Published on the 23/08/2016 | Written by Beverley Head
Forget blue-sky innovation, focus on improving current financial practices…
Payment Advisors’ Don Sharp isn’t drinking the fintech Kool-Aid; he thinks there are still greater opportunities and more money to be made by developing systems to streamline current financial practices. Further, he reckons companies need support navigating emerging regulatory requirements more than they need the creation of new disruptive platforms and models.
This attitude makes him far less interested than many of his peers in the blue-sky innovation which occupies fintechs working in disruptive payment, blockchain and peer-to-peer platforms.
A veteran of the banking, wealth management and superannuation sectors, Sharp is now executive chairman of Payment Advisors, which is planning to issue a prospectus next month ahead of a planned listing on the ASX. At that stage it should be possible to test his hypothesis that, although other fintechs aren’t exactly wasting their time; “There are most probably more efficiencies and more money to be made in traditional areas.”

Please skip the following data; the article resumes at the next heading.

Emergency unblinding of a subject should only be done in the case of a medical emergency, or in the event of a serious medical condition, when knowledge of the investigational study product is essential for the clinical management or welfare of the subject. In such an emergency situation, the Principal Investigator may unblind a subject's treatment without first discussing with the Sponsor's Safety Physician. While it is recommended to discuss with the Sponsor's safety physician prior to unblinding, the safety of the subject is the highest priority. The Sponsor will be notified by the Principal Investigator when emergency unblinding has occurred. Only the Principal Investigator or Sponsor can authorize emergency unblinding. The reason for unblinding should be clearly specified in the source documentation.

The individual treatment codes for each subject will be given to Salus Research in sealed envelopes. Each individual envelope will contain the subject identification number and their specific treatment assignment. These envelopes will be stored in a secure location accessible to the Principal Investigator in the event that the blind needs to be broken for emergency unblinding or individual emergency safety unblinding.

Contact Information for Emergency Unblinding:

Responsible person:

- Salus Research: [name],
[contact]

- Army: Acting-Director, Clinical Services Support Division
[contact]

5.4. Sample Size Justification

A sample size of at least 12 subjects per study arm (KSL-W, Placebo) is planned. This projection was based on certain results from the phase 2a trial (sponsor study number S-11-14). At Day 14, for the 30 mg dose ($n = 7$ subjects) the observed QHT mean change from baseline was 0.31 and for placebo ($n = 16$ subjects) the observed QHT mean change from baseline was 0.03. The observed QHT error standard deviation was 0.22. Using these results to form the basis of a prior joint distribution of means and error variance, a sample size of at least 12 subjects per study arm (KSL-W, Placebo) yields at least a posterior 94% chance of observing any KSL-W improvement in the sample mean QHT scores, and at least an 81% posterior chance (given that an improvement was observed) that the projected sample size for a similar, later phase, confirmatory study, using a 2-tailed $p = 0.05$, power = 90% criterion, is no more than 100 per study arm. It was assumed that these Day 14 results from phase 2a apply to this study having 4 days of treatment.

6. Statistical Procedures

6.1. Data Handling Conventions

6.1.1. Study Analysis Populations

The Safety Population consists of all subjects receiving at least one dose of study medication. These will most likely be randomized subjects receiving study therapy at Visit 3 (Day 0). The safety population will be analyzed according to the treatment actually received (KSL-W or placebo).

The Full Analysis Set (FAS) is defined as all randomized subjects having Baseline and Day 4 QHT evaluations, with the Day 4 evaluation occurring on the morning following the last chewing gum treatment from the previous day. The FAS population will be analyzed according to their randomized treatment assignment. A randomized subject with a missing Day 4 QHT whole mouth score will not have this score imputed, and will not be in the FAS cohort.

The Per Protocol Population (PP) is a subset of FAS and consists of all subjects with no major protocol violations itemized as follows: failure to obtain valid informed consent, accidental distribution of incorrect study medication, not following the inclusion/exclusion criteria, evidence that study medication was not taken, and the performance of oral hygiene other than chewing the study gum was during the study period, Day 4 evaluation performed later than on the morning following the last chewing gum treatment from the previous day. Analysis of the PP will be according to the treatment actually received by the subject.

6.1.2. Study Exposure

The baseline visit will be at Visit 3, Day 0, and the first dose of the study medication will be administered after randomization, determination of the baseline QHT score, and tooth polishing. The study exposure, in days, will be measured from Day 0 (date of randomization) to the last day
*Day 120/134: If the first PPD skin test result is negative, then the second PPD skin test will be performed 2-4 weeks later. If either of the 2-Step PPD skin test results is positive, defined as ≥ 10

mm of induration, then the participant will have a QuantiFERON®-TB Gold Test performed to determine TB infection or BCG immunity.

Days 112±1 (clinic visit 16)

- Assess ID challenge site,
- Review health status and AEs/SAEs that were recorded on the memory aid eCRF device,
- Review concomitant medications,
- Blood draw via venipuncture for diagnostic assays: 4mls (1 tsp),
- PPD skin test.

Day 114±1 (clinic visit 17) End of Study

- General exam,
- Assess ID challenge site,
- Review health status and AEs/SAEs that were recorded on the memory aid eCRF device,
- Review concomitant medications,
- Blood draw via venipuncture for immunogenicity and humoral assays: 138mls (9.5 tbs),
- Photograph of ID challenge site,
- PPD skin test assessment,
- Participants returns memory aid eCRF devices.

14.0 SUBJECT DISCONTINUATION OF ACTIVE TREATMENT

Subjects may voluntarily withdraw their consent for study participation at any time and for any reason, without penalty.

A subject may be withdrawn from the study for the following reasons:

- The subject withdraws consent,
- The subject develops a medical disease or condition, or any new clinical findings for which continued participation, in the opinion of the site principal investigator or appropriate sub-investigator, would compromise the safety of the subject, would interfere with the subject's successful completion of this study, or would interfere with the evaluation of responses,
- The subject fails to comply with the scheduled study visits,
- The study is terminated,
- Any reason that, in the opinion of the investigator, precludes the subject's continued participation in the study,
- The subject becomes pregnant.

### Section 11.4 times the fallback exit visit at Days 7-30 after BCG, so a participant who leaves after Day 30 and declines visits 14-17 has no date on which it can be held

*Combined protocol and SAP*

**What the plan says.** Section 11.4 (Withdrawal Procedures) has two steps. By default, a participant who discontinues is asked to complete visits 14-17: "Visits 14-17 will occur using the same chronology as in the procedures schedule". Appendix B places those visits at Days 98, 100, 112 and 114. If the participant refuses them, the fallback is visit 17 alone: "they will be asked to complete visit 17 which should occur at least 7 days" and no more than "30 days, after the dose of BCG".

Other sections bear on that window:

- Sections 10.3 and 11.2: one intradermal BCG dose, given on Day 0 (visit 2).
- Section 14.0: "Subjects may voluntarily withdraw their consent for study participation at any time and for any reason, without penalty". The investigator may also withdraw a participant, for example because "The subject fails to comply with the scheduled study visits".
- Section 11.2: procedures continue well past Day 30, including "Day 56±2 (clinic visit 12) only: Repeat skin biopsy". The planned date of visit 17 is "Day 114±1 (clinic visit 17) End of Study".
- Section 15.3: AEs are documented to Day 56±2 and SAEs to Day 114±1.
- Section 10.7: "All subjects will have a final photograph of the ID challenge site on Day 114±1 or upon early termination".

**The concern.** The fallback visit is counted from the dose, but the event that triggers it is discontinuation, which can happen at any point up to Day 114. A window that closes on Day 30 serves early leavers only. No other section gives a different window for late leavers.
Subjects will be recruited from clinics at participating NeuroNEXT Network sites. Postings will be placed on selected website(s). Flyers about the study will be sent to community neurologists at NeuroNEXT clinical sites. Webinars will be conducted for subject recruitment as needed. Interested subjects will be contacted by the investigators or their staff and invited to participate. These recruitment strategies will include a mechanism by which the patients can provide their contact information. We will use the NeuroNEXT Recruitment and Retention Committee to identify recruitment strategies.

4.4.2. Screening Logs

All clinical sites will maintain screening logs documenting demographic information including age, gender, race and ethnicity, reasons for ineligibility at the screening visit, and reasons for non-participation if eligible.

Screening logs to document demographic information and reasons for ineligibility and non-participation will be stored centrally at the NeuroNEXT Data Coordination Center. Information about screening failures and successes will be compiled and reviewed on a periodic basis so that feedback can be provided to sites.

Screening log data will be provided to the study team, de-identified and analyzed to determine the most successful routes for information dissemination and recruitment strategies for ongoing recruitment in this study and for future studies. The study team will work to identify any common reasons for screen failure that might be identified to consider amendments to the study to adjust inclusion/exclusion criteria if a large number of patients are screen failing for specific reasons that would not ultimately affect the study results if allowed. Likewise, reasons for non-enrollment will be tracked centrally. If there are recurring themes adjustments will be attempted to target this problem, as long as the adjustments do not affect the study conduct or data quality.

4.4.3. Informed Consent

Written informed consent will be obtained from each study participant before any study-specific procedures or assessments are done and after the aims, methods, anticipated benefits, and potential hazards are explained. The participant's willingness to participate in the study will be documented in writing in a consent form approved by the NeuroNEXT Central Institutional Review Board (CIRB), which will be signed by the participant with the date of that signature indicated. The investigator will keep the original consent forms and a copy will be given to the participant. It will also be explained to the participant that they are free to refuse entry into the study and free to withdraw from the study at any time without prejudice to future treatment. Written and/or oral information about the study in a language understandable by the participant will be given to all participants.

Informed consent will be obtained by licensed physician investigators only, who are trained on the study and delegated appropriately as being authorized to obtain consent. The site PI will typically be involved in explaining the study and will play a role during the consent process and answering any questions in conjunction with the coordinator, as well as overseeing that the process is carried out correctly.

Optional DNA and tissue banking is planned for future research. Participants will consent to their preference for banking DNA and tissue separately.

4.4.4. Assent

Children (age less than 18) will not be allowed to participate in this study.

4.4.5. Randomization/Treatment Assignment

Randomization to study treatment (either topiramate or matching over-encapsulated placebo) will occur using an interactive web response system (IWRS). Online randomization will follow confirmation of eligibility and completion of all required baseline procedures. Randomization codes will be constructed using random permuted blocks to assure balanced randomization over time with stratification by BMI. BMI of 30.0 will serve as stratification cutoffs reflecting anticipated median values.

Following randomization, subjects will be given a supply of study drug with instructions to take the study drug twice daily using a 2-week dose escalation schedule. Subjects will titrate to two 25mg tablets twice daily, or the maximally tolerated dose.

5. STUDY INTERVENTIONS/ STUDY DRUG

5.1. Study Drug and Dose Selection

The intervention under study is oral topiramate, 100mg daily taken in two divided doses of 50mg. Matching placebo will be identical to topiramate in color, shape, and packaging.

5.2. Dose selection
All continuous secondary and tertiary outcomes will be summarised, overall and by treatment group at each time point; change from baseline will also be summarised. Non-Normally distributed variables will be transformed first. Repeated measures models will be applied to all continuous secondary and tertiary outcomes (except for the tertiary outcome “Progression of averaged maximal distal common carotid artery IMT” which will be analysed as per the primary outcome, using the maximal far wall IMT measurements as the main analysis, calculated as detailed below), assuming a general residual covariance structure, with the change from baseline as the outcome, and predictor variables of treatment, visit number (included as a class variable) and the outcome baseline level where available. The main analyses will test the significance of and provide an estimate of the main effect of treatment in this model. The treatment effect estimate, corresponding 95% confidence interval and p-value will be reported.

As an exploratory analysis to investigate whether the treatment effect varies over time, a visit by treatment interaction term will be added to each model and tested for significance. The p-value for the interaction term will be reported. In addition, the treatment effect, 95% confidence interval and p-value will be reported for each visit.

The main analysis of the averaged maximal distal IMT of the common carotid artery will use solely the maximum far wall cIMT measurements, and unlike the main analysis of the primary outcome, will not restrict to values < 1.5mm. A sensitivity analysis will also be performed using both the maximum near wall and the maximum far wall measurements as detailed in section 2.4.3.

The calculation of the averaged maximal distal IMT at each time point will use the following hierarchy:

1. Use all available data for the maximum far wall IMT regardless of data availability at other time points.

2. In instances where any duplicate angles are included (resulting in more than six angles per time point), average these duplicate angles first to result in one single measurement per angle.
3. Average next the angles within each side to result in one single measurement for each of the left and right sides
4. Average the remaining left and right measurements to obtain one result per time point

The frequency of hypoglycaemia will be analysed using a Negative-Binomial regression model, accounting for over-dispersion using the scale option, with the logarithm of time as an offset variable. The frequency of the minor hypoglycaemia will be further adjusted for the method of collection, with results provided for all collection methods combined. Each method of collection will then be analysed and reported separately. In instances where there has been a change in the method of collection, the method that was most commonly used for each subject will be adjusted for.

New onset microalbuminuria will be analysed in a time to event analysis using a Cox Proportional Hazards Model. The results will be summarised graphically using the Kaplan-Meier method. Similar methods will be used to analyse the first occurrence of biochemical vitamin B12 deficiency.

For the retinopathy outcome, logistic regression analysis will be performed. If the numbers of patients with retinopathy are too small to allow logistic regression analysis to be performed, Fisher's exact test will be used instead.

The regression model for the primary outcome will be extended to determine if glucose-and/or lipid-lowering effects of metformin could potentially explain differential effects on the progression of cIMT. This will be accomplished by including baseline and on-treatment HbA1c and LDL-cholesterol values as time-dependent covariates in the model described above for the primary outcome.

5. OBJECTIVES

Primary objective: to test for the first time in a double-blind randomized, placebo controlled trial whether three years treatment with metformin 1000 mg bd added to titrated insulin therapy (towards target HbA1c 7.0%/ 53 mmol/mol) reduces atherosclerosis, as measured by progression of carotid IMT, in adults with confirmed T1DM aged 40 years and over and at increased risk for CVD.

He acknowledged that a lot of the solutions that Payment Advisors offers are, as Gartner once described it, ‘paving the cowpaths’ – overlaying new technologies on old business practices, rather than refreshing entire business models.
Sharp has been pushing the message for a while now in the run up to the planned IPO of the company. He said solutions that will streamline superannuation administration and tax office reporting offer better returns than other innovations. He’s also optimistic that the introduction from next year of the New Payments Platform and the Tax Office’s single touch payroll will offer his business the opportunity to develop technology to help organisations make that transition.
Describing technology which helps businesses navigate changing regulation as ‘RegTech’, he said Government regulation has delivered more innovation and opportunity than fintechs.
“My advice for FinTech entrepreneurs is to build for known regulatory events, and remain flexible enough to accommodate the inevitable rollercoaster of ongoing regulatory change. I also implore the policymakers to cast their gaze at longer horizons, avoiding the short-term fix mentality that has largely characterised the oversight of the financial services industry,” he said.